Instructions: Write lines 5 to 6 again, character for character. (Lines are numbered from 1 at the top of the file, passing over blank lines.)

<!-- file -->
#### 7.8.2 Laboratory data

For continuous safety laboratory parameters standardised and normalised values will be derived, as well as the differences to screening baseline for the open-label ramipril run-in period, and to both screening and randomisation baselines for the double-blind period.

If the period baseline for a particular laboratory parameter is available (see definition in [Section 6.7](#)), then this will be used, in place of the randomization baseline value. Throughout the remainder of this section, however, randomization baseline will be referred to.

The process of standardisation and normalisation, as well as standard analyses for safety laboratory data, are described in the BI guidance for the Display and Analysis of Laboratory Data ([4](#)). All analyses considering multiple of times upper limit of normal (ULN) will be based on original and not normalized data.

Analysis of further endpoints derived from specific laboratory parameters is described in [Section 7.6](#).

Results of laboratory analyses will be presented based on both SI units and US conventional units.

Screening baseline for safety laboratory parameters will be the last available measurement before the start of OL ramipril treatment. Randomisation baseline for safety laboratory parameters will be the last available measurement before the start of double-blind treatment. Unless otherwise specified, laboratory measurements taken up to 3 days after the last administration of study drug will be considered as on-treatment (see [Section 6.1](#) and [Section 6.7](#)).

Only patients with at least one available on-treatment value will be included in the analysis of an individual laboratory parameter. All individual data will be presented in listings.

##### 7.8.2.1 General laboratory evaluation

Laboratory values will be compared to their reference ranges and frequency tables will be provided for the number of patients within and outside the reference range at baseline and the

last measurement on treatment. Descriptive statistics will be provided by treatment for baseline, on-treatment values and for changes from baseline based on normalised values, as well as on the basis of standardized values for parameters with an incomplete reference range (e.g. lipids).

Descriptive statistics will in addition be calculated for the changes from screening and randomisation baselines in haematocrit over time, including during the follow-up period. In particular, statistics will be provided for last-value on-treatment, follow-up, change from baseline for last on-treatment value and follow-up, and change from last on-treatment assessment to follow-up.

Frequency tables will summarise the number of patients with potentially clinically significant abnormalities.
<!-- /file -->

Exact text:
Analysis of further endpoints derived from specific laboratory parameters is described in [Section 7.6](#).

Results of laboratory analyses will be presented based on both SI units and US conventional units.